Instances of epistemological confusion between academic and ecclesiastical theological edification

  1. Lemma
  2. Φαινόμενα επιστημολογικής σύγχυσης ακαδημαϊκής και εκκλησιαστικής θεολογικής παιδείας
  3. Greek, Modern (1453-)
  4. Koutalis, Vangelis
  5. Integration - Patristic studies - Orthodox Anthropology - Orthodox gnosiology - Mysticism and Orthodox spiritual experience - Sources of knowledge (empiricism/rationalism) - Modern physics :QM - Status of theology
  6. 26-02-2017
  7. Instances of epistemological confusion between academic and ecclesiastical theological edification
  8. YouTube
  9. ecclesiastical theology - academic theology - Orthodox doctrine of the Uncreated and the Created (Άκτιστο-Κτιστό) - charismatic knowledge - ontology - Physics - Cybernetics
  10. Πλατφόρμα Τηλεκπαίδευσης ΕΚΠΑ - YouTube - Ἀντίφωνο - Scribd - Ζωηφόρος
    1. <p>Tsitsigkos, S. K. [Τσιτσίγκος, Σ. Κ.] (2010). <em>Φαινόμενα επιστημολογικής σύγχυσης ακαδημαϊκής και εκκλησιαστικής θεολογικής παιδείας</em> [Transcript of a presentation made at the scientific meeting Ηθική διαφθορά και παιδεία, organized by the Holy Metropolis of Chalkida, 23/01/2010, available from].</p>
    1. According to the lecturer, the knowledge of God is twofold, cognitive (either cataphatic or apophatic) and charismatic, in accordance with the twofold reality of God, the unknowable, hidden God and the knowable, revealed God. This distinction, of knowing through reason and knowing through the heart, is also reflected in the distinction between the academic and the ecclesiastical theology. Distinguishing, however, between different kinds of theological knowledge is not the same as separating them and representing them as opposite poles. Instead of any ontological and gnoseological dualism, the method and the object of knowledge are common in both cases, since the Orthodox doctrine of the Uncreated and the Created, as well as that of the Synergy, do not imply a radical differentiation of God from the world. Quite the opposite: the Uncreated energies of God permeate the created universe. In the Patristic tradition, the scientific knowledge of nature, far from being rejected, is evaluated as a source for theological knowledge. What is actually rejected is its elevation into an exclusive path of knowing.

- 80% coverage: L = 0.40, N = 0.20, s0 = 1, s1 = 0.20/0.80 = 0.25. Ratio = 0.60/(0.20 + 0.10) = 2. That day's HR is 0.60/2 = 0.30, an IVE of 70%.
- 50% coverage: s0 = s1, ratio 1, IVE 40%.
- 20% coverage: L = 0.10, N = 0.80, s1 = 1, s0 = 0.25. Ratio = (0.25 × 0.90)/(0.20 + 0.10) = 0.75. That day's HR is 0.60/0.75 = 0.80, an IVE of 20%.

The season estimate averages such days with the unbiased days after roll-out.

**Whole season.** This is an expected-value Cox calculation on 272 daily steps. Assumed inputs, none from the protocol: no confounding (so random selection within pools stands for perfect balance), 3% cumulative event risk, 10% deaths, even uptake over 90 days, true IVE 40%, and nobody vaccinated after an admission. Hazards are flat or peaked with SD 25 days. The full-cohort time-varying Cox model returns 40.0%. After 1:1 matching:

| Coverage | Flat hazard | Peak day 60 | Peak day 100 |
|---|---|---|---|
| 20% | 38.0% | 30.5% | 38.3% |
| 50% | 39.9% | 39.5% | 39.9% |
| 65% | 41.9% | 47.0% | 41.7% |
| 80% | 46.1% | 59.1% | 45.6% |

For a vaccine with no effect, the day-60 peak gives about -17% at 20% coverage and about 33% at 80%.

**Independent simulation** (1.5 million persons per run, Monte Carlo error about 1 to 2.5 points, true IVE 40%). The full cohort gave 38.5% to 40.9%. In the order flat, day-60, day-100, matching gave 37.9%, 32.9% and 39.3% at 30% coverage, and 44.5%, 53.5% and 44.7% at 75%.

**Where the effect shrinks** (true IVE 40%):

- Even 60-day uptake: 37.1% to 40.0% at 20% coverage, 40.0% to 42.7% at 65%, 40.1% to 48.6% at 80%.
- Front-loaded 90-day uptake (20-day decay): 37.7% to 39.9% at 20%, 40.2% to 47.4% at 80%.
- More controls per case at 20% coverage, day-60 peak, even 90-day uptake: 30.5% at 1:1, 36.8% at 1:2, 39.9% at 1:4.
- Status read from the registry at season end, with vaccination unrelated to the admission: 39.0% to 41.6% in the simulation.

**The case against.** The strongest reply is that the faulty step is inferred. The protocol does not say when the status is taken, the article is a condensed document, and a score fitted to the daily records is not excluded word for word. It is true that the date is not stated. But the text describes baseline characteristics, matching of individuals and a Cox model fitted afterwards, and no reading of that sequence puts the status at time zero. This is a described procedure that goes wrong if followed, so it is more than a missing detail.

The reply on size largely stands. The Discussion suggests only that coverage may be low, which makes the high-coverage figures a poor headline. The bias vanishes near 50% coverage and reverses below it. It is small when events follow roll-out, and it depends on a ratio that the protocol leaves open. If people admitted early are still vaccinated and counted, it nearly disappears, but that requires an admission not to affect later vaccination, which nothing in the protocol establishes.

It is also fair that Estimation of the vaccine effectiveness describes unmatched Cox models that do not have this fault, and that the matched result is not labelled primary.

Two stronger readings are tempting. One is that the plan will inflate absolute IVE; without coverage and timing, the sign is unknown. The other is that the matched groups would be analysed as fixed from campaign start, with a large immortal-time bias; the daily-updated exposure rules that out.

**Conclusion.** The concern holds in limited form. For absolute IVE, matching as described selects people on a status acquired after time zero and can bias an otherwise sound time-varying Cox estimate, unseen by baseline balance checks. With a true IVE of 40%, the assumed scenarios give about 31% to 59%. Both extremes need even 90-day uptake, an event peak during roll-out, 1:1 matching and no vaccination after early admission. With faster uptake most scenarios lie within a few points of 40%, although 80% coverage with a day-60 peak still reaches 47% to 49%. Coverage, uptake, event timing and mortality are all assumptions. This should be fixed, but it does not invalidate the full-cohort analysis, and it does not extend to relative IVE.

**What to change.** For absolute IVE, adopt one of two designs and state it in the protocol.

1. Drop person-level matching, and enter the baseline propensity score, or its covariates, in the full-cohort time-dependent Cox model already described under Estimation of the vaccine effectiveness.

Modern epistemology points out that there can be no definite and stable demarcation of science from non-science, of facts from values. The lecturer argues that theology may well be seen as possessing all the distinctive features of a science proper. The ecclesiastical doctrines could be compared to the scientific paradigms and the ecclesiastical history to the theoretical production and progress of historically evolving bodies of knowledge. Theology also, just as physics, is grounded on “reiterating discursive normativities (laws)”. Just as cybernetics, it employs symbolic language. Similarly, the research method pertaining to theology has two branches, one that is theoretical, involving the study of the sources of divine revelation and one that is practical, involving the testimonies of the living tradition. To be sure, theological knowledge is not objective. Neither is the knowledge produced by the natural sciences, strictly speaking, such. In both cases, knowledge is ‘objective-subjective’ and its acquisition presupposes the effective, respectively, educational and moral preparation of the knowing subjects.